Shared and sustainable facilities: piloting Calpendo at the Electron Microscope Unit

30 Jan 2018
30 Jan 2018

UCT is home to myriad facilities, instruments, software packages and services, ranging from electron microscopes to high-performance computing facilities that are used by a range of researchers across disciplines and institutions. The trouble is that these resources are expensive to buy and to maintain.

The Electron Microscope Unit was one of the research groups to pilot new software, Calpendo, for managing the use of UCT’s facilities and instruments, such as this x-ray diffractometer. (Photo courtesy Stephen Williams)

The Electron Microscope Unit was one of the research groups to pilot new software, Calpendo, for managing the use of UCT’s facilities and instruments, such as this x-ray diffractometer. (Photo courtesy Stephen Williams)

To ensure sustainability, not only do the various facilities need to be used by as wide a community of researchers as possible, but an effective billing system needs to be in place for the user community.

This is a model the Electron Microscope Unit (EMU) at UCT relies on for its five electron microscopes and its protein purification lab.

“The money we charge for the use of the microscopes goes to the maintenance of the resources,” says Miranda Waldron, principal scientific officer at the EMU. “That is how we have always survived, so the microscopes need to be kept busy.”

The EMU microscopes are used by researchers from health sciences, engineering, molecular and cell biology, biological sciences and others. Beyond just the UCT community, the unit receives requests from researchers across South Africa and elsewhere on the continent.

Whether they simply courier samples through to the lab, or come in person to use the microscopes, researchers must book and pay for time on the facilities.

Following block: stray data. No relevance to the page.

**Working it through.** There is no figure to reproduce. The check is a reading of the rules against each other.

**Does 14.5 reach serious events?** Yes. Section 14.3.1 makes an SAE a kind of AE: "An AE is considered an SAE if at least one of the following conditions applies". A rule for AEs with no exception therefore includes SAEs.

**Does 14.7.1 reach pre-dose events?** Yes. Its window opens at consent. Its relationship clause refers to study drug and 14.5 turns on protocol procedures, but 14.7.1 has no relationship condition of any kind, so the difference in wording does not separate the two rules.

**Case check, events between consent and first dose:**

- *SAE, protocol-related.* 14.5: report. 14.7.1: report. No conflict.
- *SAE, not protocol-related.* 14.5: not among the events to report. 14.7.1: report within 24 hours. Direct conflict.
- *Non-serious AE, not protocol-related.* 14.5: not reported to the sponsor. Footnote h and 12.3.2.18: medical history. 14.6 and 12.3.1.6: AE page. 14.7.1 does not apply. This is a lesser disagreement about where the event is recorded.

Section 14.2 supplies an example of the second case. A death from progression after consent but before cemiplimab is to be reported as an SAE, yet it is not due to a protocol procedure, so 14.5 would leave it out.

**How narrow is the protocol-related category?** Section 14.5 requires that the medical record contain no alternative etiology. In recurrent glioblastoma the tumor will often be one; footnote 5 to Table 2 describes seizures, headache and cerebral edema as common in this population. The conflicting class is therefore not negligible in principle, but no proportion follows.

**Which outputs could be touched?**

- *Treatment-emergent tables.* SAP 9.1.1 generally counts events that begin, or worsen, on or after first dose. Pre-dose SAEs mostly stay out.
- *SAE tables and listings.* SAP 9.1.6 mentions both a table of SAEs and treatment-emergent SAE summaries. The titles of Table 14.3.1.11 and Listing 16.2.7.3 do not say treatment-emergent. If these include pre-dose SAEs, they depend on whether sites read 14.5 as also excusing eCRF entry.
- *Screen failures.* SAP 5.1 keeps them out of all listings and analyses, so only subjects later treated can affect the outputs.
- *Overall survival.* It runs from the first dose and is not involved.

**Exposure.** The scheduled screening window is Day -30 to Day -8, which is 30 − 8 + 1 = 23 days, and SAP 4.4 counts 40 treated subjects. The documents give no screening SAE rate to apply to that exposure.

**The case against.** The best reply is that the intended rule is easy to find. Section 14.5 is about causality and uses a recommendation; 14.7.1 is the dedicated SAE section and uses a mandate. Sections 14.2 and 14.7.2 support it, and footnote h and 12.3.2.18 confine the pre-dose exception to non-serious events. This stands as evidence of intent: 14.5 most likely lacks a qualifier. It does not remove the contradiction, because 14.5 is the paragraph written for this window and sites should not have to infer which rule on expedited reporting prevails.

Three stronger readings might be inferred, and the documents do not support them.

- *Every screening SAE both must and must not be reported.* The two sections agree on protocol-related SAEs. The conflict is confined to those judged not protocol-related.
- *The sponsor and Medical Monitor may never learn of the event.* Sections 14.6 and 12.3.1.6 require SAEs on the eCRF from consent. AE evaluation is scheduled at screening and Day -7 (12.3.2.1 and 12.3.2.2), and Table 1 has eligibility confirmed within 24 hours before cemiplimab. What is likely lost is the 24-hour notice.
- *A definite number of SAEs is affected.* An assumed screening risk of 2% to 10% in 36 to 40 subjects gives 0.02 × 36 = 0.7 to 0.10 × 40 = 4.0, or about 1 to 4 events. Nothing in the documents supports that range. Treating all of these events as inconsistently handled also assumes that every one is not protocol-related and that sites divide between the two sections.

The EMU was thus a natural candidate for a pilot conducted on behalf of the University Research Committee’s (URC) Imaging and Microscopy Working Group, to find the most efficient way to manage the administrative burden and costs of research facilities and instruments around the university.

Working with the URC and EMU, UCT eResearch identified Calpendo, a cloud-based system for managing facilities. Calpendo was first used by the University of Oxford in 2009, and today is used by a range of universities across the globe.

The EMU was the first unit to pilot the new software at UCT. The EMU’s old system was hosted on a server at ICTS, and had been battling under the weight of the unit’s requirements. For Waldron, the advantages of cloud-based software, with a support team on standby, have been excellent.

“With the old system you could only access it when you were on campus, with a UCT computer. This obviously had a number of limitations, one of which was that one of us would have to actually make the booking for external users,” says Waldron. “Calpendo is really convenient. You simply access it through a website, so anyone can use it from anywhere in the world.”

“One of the biggest benefits of cloud-based computing is the strong support provided, enabling effective collaboration between local and remote teams,” says Dr Dale Peters, UCT eResearch director.

Researchers are not simply booking and paying for the use of the microscopes at the EMU. They are also supported by Waldron and her colleagues, who offer a range of services, from preparing the samples and running the microscopes to teaching students how to operate the equipment on their own.

Calpendo meets their needs and requirements, but also goes beyond what previous booking systems have offered. Waldron says she can see the value of this software for scaling up in the future.

“We have a new machine funded by the National Research Foundation, and they require a greater level of reporting than we are used to. We need to provide information such as when a student user started their degree and when they intend to finish, or what their ID number is,” she says. “I think Calpendo is going to be great for that level of reporting.”

The URC has identified a need for a single system to allow all researchers access to the range of facilities and equipment available at UCT. This means that, ideally, the system the EMU implements must be able to scale up, to cover the needs of the entire university and beyond.

“In times of austerity, which all South African universities are faced with now, we need to work together – not only at a university level, but nationally – to make sure we get the best use out of the resources we have,” says Peters. “Hopefully, cloud-based software such as Calpendo will offer the solution to managing the administrative burden of these nationally shared resources.”